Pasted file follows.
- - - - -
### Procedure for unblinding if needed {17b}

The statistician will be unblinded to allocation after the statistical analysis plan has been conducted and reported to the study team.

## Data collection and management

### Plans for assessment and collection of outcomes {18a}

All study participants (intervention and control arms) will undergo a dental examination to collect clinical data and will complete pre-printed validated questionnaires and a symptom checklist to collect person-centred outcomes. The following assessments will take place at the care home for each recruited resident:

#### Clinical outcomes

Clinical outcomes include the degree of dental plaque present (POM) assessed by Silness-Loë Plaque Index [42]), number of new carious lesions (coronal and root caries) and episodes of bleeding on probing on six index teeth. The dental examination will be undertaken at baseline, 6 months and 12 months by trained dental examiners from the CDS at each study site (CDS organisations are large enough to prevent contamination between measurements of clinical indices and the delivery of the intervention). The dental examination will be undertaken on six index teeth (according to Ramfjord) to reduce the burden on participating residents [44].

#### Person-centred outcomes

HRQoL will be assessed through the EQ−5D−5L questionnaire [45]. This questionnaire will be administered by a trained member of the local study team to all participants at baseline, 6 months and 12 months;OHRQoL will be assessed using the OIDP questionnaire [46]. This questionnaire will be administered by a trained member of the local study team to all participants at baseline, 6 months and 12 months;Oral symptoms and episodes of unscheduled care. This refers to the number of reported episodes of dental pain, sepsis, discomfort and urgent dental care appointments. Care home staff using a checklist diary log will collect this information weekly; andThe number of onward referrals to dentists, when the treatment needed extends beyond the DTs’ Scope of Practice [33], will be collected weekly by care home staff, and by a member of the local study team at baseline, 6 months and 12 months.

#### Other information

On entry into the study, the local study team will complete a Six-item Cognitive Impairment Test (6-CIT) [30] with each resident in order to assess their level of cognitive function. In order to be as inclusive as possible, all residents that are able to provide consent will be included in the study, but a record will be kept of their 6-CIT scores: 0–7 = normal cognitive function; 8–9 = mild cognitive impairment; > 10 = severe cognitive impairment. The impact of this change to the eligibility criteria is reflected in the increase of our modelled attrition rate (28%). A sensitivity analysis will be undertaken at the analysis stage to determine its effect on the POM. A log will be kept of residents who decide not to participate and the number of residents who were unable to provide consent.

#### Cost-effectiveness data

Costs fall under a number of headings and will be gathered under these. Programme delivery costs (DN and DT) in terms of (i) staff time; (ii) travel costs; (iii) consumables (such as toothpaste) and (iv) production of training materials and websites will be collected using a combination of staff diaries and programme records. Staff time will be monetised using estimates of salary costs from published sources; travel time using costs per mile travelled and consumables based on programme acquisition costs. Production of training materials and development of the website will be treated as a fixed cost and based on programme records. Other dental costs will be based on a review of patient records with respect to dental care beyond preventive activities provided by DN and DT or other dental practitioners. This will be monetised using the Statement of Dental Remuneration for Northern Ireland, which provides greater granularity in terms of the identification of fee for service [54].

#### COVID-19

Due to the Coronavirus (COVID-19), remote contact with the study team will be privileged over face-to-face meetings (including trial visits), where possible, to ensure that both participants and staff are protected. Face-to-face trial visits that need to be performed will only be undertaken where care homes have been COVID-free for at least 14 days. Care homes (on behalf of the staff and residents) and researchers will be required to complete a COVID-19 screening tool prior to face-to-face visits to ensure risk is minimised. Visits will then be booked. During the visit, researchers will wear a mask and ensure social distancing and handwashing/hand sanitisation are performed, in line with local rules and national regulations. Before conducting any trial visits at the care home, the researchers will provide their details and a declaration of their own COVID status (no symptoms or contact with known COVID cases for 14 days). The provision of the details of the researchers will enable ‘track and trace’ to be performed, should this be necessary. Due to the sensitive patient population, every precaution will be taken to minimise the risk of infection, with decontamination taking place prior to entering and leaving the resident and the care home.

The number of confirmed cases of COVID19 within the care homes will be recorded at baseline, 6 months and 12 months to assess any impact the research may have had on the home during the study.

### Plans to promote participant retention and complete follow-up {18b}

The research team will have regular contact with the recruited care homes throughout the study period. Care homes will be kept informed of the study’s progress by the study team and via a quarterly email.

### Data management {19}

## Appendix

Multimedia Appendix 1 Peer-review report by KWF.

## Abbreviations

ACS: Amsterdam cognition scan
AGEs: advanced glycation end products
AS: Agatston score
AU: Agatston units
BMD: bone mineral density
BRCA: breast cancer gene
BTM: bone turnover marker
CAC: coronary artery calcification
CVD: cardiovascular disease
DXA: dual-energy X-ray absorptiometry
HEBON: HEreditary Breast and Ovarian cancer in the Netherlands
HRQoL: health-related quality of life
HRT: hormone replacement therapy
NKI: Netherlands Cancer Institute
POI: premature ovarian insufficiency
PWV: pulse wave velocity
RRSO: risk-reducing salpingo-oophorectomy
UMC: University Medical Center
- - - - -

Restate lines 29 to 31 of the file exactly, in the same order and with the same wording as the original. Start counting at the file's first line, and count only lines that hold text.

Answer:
BTM: bone turnover marker
CAC: coronary artery calcification
CVD: cardiovascular disease